Policy Issues in Global Affairs Partnerships with CSOs

 

Topics 

   

1.  Global Affairs Policy on Partnerships with CSOs (2015)    Go to this section.

2.  Focusing on Poverty and Rights Issues in GAC Disbursements for CSOs    Go to this section

2.1  Focus on countries where poverty is prevalent

2.2   Focus on countries in Sub-Saharan Africa

3.  Supporting Small and Medium-Sized CSOs in Development Cooperation    Go to this section

4.  Supporting an Enabling Environment for CSOs as Development Actors    Go to this section

4.1  Canada’s commitment to supporting an enabling environment for CSOs in developing countries

4.2  Global commitment to an enabling environment for CSOs

 

See also Trends in Global Affairs Partnerships with CSOs  Go to this page.

 

1.  Global Affairs Policy on Partnerships with CSOs (2015)

 

In February 2015, the Minister for Development Cooperation renewed Global Affairs Canada’s [formerly DFATD] commitment to CSOs as development partners in its Development and Humanitarian Assistance Civil Society Partnership Policy. This Policy recognizes the importance of partnerships with CSOs for the implementation of Global Affairs’ program priorities. It acknowledges that Global Affairs’ partnerships with CSOs are based on the notion that CSOs are development actors in their own right, not instruments of government.

Among its nine objectives and actions, Global Affairs commits “to establish predictable, equitable, flexible, and transparent funding mechanisms, including those that are responsive to CSO initiative (including unsolicited proposals).”  It commits to “institutionalized, regular, predictable and transparent policy dialogue with Canadian international development and humanitarian assistance CSOs, in addition to engaging with Canadian, international and local CSOs in developing countries.”  With respect to public engagement in Canada, Global Affairs will be “supporting initiatives that encourage Canadian volunteers, raise financial resources for development cooperation, and act as a channel for Canadians to personally engage and contribute to development.”

Data calculated and posted March 2017.

 

2.  Focus on Poverty and Rights Issues in GAC Disbursements for CSOs

 

The GAC’s Development and Humanitarian Assistance Civil Society Partnership Policy recognizes the central importance of support for CSOs “to reduce poverty, deliver effective and timely humanitarian assistance, and advance democracy and human rights in developing countries,” [page 2] and “augment the voice of poor and marginalized People, including Women and Girls.” [page 4] According to this Policy, GAC support for CSOs should be guided by the Canadian ODA Accountability Act, Principles and Good Practice in Humanitarian Donorship, and the Istanbul Principles for Development Effectiveness, among other legislative and policy directives.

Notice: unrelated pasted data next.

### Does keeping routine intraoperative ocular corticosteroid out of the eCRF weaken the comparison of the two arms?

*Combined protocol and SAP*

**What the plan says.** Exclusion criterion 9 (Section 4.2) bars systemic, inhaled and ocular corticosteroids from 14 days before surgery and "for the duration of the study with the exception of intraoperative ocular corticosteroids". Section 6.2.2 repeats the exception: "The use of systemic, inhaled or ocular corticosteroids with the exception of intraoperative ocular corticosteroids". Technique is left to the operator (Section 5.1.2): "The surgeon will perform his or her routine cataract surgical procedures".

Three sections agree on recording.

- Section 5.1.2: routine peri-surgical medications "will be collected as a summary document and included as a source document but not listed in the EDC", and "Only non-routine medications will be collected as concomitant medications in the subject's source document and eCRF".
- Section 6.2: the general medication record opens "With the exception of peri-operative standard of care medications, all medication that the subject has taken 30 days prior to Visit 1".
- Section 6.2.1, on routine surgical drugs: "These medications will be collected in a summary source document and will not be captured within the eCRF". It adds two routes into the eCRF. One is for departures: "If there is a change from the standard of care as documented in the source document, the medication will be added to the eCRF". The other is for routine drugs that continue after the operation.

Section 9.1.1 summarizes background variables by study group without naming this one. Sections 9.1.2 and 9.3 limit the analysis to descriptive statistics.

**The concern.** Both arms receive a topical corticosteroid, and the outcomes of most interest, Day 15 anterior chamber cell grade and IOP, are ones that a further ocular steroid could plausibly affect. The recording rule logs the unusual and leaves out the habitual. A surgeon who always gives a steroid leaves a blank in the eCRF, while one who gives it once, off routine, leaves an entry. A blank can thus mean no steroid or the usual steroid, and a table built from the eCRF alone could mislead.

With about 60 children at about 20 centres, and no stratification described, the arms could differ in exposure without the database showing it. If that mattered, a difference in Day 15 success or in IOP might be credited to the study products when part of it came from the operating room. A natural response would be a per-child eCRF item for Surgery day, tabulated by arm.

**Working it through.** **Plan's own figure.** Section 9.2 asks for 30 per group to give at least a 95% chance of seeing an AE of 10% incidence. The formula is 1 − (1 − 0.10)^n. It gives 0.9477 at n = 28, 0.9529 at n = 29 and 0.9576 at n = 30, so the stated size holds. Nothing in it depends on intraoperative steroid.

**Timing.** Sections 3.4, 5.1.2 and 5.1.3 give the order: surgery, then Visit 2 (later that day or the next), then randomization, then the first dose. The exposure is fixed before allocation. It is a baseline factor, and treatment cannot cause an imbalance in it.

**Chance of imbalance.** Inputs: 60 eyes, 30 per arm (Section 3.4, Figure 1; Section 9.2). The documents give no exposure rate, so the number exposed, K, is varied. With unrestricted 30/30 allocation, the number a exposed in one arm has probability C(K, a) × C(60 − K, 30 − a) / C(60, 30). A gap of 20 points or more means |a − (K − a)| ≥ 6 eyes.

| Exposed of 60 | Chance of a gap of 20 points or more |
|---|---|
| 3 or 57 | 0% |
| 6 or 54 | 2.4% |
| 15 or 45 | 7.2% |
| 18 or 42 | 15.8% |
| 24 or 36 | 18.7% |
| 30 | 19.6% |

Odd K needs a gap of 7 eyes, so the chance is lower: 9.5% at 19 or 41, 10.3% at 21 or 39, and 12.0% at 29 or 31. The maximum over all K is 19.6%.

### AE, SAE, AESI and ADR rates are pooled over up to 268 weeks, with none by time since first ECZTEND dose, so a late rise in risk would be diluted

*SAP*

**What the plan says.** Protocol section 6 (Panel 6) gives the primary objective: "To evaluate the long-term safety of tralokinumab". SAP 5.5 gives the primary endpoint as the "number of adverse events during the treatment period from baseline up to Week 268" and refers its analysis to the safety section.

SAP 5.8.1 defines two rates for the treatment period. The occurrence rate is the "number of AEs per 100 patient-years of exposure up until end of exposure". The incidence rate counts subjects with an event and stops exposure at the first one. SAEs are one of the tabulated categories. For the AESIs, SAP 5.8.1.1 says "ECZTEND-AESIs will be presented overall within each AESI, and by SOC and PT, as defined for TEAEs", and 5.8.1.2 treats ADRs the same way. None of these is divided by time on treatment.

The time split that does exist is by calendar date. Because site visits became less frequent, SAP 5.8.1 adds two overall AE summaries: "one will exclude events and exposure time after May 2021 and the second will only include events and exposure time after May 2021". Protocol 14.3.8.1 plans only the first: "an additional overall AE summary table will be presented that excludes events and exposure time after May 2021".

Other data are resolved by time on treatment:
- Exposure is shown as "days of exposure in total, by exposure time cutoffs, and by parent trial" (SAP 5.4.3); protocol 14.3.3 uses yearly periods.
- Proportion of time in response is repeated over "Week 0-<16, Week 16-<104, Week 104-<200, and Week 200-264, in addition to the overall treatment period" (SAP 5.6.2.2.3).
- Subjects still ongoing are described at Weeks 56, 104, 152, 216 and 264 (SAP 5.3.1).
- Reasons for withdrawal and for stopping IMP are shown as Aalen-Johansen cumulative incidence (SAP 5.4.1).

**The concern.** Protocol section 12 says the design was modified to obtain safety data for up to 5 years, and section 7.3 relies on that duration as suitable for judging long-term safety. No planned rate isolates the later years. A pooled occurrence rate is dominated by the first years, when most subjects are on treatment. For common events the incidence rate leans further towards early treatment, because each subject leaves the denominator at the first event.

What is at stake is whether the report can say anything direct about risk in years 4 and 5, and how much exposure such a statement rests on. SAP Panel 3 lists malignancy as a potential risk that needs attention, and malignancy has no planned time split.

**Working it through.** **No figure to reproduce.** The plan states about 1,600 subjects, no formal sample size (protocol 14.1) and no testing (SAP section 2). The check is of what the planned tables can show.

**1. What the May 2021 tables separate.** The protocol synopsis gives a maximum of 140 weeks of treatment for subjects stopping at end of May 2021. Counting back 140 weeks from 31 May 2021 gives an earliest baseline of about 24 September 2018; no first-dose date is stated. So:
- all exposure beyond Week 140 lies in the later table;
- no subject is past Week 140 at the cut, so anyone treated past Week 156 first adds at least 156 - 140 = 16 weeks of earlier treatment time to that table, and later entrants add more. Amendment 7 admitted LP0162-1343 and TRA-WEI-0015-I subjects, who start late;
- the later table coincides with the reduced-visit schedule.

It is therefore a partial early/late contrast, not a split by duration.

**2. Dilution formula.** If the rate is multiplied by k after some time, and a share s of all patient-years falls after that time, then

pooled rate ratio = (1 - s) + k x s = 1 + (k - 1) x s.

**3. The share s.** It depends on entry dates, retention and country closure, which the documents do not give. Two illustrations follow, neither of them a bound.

The ODA Accountability Act requires the Minister for Development Cooperation to be assured that all disbursements for ODA 1) reduce poverty; 2) take into account the perspectives of the poor; and 3) are consistent with human rights standards agreed by Canada.  How can GAC’s  support for CSOs be measured to confirm its consistency to the requirements of the Act?  A number of proxy indicators are possible.

 

2.1  Focus on countries where poverty is prevalent

 

CSO disbursements focused on low income countries and lower middle income countries where vast majority of those living in poverty are found      GAC disbursements through Canadian CSO (excluding disbursements through foreign international CSOs) have been particularly focused on least developed countries and low-income countries. Data since 2010 demonstrate between 53% and 57% of disbursements going to these countries, when regional disbursements and Canada disbursements are discounted. Further discounting humanitarian assistance (which in recent years goes to upper middle-income countries in the Middle East), there is a consistent 58% of disbursement to low-income and least developed countries for longer term development projects. In addition, a consistent average of 32% of Canadian CSO disbursements are allocated to lower middle-income countries, such as Ghana, the Philippines, Viet Nam or countries in Central America, where there is persistent poverty.

See GAC Disbursements through Canadian CSOs by Country Income Group (low income/least developed, lower middle income, upper middle income)

When compared to GAC bilateral disbursements (geographic partners and multilateral aid delivered through Bilateral Branches), CSOs deliver less of their assistance to low income and least developed countries (58% compared to 69% in 2014/15, excluding humanitarian assistance).  But when low income and lower middle income countries are taken together, both avenues for Canadian development assistance deliver the vast majority of their resources to these countries (88% for CSOs, 93% for Geographic in 2014/15, excluding humanitarian assistance).  The vast majority of those considered to be living in poverty live in these countries.

See GAC Disbursements for Geographic Programs by Country Income Group (Geographic Organizations and Bilateral Branches via Multilateral Organizations)

Data calculated and posted March 2017.

 

2.1  Focus on countries in sub-Saharan Africa